By: Kevin McKeon

As numerous requests to the Department of Health to release medical marijuana grower/processor and dispensary applications under the Right to Know Law (RTKL) progress into appeals to the Office of Open Records (OOR), applicants concerned about the release of trade secrets and other sensitive information in the applications will have concerns about the fate of documents OOR orders to be released during an appeal by the applicant to the Commonwealth Court. The concern is that once the records are released there will be no unringing the bell, and thus an appeal would be illusory.

Given the irreversible consequences of release at stake, every applicant should be aware of the Commonwealth Court’s timely September 21, 2017 decision in Baron v. Commonwealth Dep’t of Human Svcs.  In Baron, the Commonwealth Court was presented with the issue of whether a requester may enforce an order to disclose records sought under the RTKL while an appeal of that order by the entity whose documents are the subject of the order is pending.  The Commonwealth Court held, in an issue of first impression, that the automatic stay provision in Section 1301(b) that applies to agency appeals also applies to appeals by third parties (such as the medical marijuana applicants).

Acknowledging the logical implication of release – there’s no unringing the bell – the Commonwealth Court determined that the RTKL’s automatic stay “applies to all records at issue regardless of the basis for the exemption, who asserted it, or who preserved it.”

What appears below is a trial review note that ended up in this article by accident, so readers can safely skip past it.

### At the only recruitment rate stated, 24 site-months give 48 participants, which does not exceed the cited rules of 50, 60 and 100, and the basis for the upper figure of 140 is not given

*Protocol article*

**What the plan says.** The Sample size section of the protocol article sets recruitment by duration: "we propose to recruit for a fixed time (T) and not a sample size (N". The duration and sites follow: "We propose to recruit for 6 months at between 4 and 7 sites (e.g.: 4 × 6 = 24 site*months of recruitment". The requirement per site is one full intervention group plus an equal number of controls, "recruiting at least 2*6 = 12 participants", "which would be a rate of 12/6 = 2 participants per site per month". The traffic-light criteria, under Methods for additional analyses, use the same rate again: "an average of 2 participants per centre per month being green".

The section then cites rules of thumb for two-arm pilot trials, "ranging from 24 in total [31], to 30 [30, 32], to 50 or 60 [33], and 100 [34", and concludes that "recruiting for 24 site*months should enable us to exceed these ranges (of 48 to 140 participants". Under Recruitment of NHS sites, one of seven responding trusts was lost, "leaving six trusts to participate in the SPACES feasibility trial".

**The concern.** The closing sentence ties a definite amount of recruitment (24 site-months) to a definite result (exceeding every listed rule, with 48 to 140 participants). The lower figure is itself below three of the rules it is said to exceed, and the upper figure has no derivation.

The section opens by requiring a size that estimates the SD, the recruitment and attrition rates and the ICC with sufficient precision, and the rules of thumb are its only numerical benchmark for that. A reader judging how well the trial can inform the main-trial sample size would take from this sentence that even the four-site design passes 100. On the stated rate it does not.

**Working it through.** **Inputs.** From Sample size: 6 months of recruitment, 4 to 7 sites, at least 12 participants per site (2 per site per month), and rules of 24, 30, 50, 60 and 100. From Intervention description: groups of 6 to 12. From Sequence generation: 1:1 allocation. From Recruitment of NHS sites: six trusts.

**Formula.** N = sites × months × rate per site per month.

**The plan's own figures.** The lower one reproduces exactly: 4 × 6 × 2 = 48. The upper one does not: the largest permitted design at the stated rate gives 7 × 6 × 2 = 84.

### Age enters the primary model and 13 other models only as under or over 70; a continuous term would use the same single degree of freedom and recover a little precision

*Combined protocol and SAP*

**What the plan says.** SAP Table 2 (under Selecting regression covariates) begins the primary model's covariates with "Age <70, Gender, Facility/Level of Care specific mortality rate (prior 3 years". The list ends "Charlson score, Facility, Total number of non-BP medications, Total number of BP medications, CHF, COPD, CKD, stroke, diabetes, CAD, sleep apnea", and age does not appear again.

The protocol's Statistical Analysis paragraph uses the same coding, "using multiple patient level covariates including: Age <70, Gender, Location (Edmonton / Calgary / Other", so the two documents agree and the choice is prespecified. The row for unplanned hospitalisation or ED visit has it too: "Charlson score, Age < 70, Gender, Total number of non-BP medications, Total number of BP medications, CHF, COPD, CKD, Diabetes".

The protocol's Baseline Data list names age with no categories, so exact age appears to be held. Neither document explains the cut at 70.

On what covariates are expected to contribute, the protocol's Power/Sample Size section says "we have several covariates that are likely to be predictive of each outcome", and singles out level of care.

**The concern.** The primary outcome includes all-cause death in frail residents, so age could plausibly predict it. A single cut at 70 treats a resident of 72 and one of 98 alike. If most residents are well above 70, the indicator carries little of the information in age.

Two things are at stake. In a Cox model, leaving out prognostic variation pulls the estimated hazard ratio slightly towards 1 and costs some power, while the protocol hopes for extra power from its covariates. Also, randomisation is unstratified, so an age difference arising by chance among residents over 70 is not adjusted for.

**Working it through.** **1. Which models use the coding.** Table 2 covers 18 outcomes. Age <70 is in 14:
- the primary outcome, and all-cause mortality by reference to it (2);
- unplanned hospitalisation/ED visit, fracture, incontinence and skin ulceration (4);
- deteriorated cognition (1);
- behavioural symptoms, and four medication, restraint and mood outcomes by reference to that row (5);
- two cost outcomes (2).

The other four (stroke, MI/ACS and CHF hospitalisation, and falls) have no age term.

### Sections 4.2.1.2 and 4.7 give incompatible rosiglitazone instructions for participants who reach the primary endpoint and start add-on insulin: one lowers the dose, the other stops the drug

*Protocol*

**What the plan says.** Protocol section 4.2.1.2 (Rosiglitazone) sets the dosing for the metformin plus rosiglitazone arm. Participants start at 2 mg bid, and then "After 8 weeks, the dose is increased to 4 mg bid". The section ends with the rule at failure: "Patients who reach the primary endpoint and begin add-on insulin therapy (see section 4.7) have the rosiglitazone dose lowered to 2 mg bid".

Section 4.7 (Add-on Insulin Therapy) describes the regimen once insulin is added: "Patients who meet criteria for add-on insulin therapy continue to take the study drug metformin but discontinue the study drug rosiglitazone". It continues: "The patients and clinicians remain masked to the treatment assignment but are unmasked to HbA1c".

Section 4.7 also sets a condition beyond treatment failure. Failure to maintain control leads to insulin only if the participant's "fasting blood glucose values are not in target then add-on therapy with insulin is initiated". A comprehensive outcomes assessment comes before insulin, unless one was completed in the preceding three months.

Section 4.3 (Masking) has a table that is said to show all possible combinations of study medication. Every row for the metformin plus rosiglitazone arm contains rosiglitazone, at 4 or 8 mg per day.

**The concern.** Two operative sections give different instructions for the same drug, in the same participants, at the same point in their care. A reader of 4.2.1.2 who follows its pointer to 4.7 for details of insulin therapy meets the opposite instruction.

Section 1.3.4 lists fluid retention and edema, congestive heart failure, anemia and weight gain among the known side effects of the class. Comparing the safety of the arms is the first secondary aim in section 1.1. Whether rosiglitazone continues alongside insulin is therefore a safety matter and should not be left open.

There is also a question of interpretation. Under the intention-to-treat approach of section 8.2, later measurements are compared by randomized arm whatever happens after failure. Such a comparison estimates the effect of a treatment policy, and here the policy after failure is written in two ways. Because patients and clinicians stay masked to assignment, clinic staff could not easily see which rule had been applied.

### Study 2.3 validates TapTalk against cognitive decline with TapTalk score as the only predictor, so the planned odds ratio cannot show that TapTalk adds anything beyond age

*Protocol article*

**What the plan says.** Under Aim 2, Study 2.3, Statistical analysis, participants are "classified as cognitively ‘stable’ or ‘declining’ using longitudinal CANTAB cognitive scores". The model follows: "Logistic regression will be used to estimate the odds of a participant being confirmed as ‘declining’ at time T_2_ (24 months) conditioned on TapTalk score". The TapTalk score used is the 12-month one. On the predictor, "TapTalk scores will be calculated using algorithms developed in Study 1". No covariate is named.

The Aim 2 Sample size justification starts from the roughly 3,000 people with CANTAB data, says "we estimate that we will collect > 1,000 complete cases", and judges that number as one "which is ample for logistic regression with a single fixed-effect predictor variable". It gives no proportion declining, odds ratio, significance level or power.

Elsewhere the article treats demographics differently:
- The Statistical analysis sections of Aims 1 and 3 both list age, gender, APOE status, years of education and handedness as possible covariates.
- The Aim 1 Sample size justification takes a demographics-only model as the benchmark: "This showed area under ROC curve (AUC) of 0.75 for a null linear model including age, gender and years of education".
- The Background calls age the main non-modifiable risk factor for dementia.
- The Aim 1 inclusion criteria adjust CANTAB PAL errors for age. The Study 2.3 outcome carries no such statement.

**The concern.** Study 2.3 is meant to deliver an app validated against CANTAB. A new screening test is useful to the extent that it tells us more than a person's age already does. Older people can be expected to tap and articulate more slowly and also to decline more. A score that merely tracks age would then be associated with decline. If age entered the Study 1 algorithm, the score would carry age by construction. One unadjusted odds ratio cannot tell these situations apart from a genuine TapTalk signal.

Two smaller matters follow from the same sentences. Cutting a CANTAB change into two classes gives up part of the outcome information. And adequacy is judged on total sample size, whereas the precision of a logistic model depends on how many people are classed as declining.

The moral of the story? Applicants, especially those winning permittees and those that intend to reapply for a permit in Phase II, need to be aware of the consequences of the release of their proprietary information. Applicants also need to be aware of the need to act quickly and strategically to protect their trade secrets, personal information, and security plans from public release. Based on the Commonwealth’s recent decision, the best way to keep DOH from “ringing the bell” on applications is to trigger the automatic stay the Commonwealth Court confirmed today in Baron by appealing the decision.

About the Author:

Kevin McKeon, partner at Hawke, McKeon & Sniscak, LLP, represents a diverse array of clients before Pennsylvania state agencies, and state and federal appellate courts. A co-author of West’s Pennsylvania Appellate Practice and immediate past chair of the Pennsylvania Appellate Court Procedural Rules Committee, Kevin uses his comprehensive knowledge of Pennsylvania appellate procedural rules to guide clients through complex appellate proceedings.